This October, Deadshirt staff revisits some of our favorite horror movies from a variety of subgenres and breaks down what makes them so memorable, so clever, and so terrifying. First up: the tongue-in-cheek zombie flick Night of the Comet.
The quickest way to describe 1984’s Night of the Comet would be “if George A. Romero directed Valley Girl.” A snappy, irreverent horror flick that never descends into farce, Night of the Comet has achieved cult status not only for its witty script, or by being a zombie film endlessly run on cable, but for the strength of its female leads, the gun-toting teenage sisters Regina (Catherine Mary Stewart) and Samantha (Kelli Maroney).
Night of the Comet begins with an ominous, Rod Serling-lite introduction about a mysterious red comet passing by Earth. In Los Angeles, the streets are filled with people celebrating the comet’s arrival, but when the sun rises the next morning, nearly everyone in the city–and perhaps the world–have disintegrated, leaving behind only their clothes and piles of red dust. Sisters Regina and Sam, who missed viewing the comet purely by chance, soon discover that people partially exposed to the comet have become bloodthirsty zombies. They meet up with other survivors, but if we’ve learned anything from Night of the Living Dead, it’s that sometimes the living are worse than the undead.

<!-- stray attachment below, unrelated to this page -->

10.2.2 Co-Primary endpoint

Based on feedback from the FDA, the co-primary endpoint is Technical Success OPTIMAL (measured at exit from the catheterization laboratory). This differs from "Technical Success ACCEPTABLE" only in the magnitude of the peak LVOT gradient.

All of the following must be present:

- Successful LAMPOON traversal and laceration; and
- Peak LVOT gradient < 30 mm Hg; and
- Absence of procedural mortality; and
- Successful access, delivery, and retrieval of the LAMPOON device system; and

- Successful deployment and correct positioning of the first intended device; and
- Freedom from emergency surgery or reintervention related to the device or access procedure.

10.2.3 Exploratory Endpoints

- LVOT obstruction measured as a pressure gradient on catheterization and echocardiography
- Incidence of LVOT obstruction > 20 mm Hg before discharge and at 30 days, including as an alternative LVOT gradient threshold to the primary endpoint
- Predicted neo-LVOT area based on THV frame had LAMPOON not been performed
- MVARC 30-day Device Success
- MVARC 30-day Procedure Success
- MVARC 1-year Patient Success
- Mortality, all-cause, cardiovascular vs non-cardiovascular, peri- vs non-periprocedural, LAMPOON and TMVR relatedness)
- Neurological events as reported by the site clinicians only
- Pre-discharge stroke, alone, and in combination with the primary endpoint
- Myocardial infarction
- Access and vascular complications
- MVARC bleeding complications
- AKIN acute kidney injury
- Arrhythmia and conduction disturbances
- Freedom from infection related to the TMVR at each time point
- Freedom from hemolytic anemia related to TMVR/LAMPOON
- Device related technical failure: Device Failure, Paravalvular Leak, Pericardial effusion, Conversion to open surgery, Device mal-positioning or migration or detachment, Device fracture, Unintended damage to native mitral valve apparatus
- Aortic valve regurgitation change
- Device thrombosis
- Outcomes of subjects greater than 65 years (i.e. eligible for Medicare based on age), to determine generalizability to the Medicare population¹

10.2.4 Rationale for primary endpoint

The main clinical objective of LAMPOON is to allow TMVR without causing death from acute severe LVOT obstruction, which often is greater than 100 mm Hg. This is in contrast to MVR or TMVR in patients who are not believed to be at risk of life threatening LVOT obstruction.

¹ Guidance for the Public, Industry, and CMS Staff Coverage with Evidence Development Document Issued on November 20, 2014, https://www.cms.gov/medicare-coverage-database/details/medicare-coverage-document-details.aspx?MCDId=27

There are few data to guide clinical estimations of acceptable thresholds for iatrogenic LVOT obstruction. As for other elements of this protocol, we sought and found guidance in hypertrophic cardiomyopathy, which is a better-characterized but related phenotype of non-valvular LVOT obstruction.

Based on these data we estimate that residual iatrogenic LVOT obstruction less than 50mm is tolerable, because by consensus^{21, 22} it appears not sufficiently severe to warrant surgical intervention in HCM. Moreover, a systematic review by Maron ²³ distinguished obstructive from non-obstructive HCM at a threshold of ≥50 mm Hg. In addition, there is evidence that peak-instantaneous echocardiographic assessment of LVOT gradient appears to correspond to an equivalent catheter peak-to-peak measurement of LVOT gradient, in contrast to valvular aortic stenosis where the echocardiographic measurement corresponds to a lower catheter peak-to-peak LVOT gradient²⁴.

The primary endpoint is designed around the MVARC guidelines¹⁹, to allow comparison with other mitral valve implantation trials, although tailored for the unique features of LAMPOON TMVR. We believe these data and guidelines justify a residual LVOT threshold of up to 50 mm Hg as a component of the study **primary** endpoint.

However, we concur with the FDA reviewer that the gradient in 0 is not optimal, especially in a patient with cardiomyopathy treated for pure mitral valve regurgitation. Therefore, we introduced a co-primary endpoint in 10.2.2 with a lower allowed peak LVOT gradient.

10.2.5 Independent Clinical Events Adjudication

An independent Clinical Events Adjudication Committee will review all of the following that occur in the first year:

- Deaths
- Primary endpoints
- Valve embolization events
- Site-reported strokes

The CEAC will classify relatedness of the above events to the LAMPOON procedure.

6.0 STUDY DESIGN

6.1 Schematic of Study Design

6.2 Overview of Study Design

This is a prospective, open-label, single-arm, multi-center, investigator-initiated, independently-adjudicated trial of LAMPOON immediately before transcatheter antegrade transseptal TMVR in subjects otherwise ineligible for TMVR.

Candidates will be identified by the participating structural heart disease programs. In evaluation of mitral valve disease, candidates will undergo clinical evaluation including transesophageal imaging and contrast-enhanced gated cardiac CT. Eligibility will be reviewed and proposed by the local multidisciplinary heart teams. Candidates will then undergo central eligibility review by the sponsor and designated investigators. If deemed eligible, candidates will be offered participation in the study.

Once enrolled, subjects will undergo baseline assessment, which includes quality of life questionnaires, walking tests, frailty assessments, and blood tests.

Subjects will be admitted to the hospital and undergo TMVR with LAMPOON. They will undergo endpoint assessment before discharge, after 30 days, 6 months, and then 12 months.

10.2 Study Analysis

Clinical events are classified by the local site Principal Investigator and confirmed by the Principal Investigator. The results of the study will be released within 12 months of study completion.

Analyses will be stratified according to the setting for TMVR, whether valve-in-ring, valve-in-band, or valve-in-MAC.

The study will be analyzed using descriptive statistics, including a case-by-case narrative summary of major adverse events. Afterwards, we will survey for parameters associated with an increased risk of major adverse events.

“What I really loved about it was the fact that the characters who drove the script were female, which was kind of unusual,” Catherine Mary Stewart says in an interview included on the recent Shout! Factory Blu-Ray release of the film. Though the 80s may have been the decade of “The Final Girl,” well-rounded female characters in horror films are still a rarity, and it feels even rarer for a horror film to focus on two female characters, and have their bond be the backbone of the film. Post-apocalyptic fiction has focused on family units before, but tend to be more hypermasculine (think of the gruff father/son pairs in The Walking Dead or The Road) with female characters dead and/or victimized. Not so in Night of the Comet.